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Homily, Epiphany

Updated: Feb 3, 2021

A couple of weeks ago, we were blessed to witness the great conjunction of the planets, Saturn and Jupiter. From our perspective, their orbits aligned and they seemed to merge with one another in the sky, making them appear to be a single brighter entity.

Apparently, it has been about 800 years since such a sight was visible for the majority of the world. Some descriptions of this event have named it the "Christmas star," which seems to suggest that something similar may have happened around the time of Christ’s birth.

That’s a beautiful image to consider. Imagine three planets, though, followed by three different astrologers. As those bright lights in the sky merge, so do the journeys of three kings. Strangers become companions as their caravans converge. They continue their journey together as fellow pilgrims, all following a single brighter “star,” which illumines the path before them to Bethlehem.

In our gospel passage today, we’re presented with these three kings—or magi as they’re described in today’s account. Some traditions even give us their names: Balthasar, Melchior, and Gaspar.

As kings, they were men of wealth and influence. They each had kingdoms of their own, and had authority over the people in their lands. As magi, they were the scientists of the day. They were well-educated. They could see in the stars the Advent of the great prodigy who was to be born.

But they weren’t content with mere knowledge of the newborn king. The wanted to meet him. That desire overcame the natural preference for one’s own kingdom. They left behind their wealth and entered into the poverty of the desert. They abandoned the security of their palaces, opting for the unknown.

They left behind their influence as rulers, choosing to be pilgrims in a foreign land. They humbly subjected themselves to the laws of others; simply so that they could further humble themselves, by paying homage to the King of Kings.

They were willing to enter into a distant, and perhaps hostile territory, solely with the hope of gazing upon the face of the newborn King. Hope inspired them to leave everything behind, and begin a journey of faith. That's the power of a star that invites one to look above; to see beyond one's own kingdom.

How very different from the example we see from Herod. Herod was a king himself. Herod ruled Israel at the time of Christ’s birth. He had an army to enforce his will, with the endorsement of the Roman Empire. He had great wealth, power, and many possessions. But none of that brought him peace; because he was afraid of losing them. He didn’t know when his reign would come to an end.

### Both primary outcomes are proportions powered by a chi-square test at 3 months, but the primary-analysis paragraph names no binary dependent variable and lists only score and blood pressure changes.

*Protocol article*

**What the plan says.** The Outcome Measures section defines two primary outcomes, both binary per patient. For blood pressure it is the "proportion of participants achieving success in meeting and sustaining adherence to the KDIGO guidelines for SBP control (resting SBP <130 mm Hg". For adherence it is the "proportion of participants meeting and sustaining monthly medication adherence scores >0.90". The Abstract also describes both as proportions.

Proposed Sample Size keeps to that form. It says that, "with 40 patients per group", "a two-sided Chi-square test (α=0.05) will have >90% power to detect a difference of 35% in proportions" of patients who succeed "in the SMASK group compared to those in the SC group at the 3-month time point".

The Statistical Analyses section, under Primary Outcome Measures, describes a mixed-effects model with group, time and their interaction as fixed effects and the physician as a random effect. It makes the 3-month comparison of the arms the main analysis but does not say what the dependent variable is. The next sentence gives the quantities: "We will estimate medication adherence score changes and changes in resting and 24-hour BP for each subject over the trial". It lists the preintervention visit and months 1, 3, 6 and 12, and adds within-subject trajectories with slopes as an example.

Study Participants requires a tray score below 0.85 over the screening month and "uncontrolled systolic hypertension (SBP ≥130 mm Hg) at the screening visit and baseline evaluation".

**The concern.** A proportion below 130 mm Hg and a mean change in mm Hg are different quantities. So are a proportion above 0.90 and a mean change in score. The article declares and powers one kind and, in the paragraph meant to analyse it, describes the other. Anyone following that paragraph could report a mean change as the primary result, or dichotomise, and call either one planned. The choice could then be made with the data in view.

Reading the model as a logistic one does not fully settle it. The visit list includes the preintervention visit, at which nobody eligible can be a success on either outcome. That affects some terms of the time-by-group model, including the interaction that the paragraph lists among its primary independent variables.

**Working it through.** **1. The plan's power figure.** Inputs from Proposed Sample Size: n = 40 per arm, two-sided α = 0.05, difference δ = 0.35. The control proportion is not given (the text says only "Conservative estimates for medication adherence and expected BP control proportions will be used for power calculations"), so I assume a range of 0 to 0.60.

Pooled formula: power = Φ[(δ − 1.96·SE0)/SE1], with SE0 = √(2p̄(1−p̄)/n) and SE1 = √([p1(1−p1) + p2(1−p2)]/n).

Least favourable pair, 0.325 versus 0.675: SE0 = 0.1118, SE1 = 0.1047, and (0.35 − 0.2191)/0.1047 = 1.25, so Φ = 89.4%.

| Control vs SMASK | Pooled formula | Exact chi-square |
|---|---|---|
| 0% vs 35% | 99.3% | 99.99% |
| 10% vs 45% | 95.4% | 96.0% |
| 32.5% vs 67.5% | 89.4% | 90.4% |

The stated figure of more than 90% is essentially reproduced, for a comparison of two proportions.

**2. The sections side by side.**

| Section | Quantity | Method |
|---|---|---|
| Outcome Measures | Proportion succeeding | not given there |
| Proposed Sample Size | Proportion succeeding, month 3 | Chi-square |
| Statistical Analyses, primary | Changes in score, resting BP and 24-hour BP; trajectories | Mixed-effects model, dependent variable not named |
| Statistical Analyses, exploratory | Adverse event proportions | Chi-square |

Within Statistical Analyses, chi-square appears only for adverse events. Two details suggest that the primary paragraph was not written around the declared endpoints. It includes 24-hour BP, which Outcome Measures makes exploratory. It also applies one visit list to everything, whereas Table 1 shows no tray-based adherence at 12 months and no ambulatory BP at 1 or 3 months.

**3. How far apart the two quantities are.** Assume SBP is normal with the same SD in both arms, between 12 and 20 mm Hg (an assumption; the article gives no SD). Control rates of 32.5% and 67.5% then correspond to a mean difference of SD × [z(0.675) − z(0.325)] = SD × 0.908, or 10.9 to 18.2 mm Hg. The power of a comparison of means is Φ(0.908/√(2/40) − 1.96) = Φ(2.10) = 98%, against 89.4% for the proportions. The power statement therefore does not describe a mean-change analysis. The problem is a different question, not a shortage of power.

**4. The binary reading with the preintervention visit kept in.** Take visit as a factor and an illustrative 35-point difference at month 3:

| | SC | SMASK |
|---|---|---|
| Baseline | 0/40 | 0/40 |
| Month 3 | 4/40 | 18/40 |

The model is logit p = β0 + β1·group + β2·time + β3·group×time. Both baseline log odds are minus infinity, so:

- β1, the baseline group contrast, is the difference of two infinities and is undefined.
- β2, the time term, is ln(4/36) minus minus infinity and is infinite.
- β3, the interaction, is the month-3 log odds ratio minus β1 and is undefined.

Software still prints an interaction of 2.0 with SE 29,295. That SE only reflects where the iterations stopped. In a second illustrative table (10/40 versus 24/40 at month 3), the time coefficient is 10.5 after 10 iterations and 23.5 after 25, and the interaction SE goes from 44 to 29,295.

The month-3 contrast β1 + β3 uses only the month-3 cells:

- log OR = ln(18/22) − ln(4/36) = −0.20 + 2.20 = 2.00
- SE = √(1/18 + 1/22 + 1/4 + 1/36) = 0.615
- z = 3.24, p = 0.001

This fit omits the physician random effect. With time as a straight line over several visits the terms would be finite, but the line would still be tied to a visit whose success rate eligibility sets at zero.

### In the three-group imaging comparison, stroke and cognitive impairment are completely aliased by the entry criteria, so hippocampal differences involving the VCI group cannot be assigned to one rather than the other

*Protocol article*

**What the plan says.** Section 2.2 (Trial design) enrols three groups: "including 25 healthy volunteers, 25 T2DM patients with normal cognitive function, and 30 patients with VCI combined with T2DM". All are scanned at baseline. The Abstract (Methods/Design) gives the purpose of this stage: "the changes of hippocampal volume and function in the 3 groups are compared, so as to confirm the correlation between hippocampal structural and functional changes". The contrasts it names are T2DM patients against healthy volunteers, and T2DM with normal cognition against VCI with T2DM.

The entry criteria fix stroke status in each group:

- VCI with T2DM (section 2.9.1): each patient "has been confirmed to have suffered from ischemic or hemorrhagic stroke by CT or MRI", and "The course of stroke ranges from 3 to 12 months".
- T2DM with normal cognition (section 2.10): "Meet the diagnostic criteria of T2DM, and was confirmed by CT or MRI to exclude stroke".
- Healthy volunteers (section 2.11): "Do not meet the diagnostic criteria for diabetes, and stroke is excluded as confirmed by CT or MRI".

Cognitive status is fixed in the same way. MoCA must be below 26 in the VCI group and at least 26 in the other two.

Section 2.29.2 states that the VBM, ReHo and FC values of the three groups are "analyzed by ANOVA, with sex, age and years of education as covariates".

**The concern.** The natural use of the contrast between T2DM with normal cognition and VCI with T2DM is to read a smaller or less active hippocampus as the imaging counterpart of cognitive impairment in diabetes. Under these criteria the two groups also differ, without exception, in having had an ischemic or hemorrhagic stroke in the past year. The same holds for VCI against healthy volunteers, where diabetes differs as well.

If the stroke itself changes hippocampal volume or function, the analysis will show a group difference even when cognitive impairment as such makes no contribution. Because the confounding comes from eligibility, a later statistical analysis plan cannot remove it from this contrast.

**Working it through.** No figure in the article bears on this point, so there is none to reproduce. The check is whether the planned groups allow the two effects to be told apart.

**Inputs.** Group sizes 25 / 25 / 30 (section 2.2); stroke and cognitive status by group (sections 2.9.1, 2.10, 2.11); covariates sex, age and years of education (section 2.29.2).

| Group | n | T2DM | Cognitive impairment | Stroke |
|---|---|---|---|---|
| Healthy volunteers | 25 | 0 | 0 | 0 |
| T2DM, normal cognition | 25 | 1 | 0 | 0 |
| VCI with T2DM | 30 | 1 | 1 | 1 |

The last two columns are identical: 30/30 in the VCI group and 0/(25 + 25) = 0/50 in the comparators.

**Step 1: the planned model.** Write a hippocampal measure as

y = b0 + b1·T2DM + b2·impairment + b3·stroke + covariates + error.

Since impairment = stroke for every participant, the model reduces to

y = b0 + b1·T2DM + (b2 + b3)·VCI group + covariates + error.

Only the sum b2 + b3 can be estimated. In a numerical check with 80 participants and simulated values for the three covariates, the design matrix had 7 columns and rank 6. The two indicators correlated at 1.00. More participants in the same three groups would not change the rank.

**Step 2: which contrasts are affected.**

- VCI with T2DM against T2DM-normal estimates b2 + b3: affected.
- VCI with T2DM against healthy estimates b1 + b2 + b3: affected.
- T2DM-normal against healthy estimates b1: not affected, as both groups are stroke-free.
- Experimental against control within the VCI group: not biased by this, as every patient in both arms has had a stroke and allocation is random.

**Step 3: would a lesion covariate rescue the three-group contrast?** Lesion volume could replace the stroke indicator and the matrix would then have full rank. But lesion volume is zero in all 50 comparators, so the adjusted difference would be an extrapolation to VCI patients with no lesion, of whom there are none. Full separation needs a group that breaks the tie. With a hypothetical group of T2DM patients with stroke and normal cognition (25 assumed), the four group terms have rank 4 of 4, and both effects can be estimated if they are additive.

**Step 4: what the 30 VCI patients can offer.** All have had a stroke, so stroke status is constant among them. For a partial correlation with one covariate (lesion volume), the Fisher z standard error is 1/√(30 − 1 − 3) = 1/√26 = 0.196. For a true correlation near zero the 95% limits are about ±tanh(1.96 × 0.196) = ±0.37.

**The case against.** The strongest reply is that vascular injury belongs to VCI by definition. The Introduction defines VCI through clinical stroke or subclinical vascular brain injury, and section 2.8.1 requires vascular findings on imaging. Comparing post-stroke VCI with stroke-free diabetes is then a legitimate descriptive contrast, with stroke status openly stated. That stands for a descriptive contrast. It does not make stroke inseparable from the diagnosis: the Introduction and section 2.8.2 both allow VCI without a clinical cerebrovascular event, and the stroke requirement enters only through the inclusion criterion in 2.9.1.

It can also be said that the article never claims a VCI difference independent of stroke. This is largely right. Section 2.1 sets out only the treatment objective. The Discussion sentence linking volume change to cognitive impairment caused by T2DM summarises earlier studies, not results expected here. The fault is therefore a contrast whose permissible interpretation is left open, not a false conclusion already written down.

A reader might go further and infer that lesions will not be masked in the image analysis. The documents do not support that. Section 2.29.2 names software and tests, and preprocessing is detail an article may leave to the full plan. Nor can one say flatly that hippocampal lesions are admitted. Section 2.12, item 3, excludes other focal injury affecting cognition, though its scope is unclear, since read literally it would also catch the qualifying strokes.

Ironically, even though he was a king, he was still a slave to paranoia. That eventually ruined him and his family. He had murdered his relatives, feeling they threatened his rule. He ordered the massacre of every boy child at Bethlehem less than two years old, for fear of the Christ child, and the unknown future he represented.

Herod and his entourage knew where Christ was to be born. But how many of them bothered to go to seek out the Christ-child? For all of their knowledge, there was not one priest or scribe of Israel who made that journey to Bethlehem.

This contrast between kings gives us an example of hope which leads to liberation, and an example of fear which leads to isolation. We know which example we’re called to follow.

But ultimately, it’s the example of Christ we’re called to follow. Unwittingly, the kings were already becoming like the Lord whom they would adore.

Jesus, before them, emptied himself, and descended from the kingdom of heaven, in order to seek each one of us out, in his great mercy. He left behind him his wealth, power, and prestige. He entered into the unknown, trusting in the will of the Father. He entered into the exile of death for our salvation.

Today, we celebrate the Solemnity of the Epiphany of the Lord. We celebrate the Christ Child’s first appearance to the gentiles, represented by the three magi. That event required both God and king to leave behind their kingdoms. Today, we’re called to the same.

We’re invited into a new pilgrimage of faith as we begin this new year. That may require us leaving behind whatever wealth or influence we think we might have. We’re called to leave behind our possessions, if they hold us back from seeking Christ. We must be willing to abandon our palaces, if Jesus Christ is waiting for us in a stable. We’re called to lay aside our authority if it stops us from being obedient to Jesus.

May God give us, through the grace of the Mass, that inspiration to hope for something more than what we currently have; and courage to see beyond our own kingdoms, and journey towards a future that assures us the face of God.


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